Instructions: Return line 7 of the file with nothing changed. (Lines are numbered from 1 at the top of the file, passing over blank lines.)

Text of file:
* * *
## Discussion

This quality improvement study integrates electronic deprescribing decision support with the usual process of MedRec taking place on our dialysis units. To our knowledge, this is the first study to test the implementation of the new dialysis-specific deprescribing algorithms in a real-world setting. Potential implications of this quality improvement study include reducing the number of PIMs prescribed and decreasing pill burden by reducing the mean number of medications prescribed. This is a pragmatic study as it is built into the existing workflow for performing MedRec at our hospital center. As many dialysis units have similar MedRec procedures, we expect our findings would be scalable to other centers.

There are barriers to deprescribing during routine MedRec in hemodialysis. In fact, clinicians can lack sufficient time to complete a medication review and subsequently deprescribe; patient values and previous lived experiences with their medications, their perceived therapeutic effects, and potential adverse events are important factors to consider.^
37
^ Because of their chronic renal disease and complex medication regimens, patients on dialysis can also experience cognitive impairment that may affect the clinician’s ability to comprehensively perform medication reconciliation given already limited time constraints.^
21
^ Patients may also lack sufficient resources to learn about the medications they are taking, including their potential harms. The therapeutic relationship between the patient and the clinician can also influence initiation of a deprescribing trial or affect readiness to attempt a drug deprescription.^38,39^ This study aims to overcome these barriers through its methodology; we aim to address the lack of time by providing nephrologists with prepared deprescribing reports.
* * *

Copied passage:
^ Patients may also lack sufficient resources to learn about the medications they are taking, including their potential harms. The therapeutic relationship between the patient and the clinician can also influence initiation of a deprescribing trial or affect readiness to attempt a drug deprescription.^38,39^ This study aims to overcome these barriers through its methodology; we aim to address the lack of time by providing nephrologists with prepared deprescribing reports.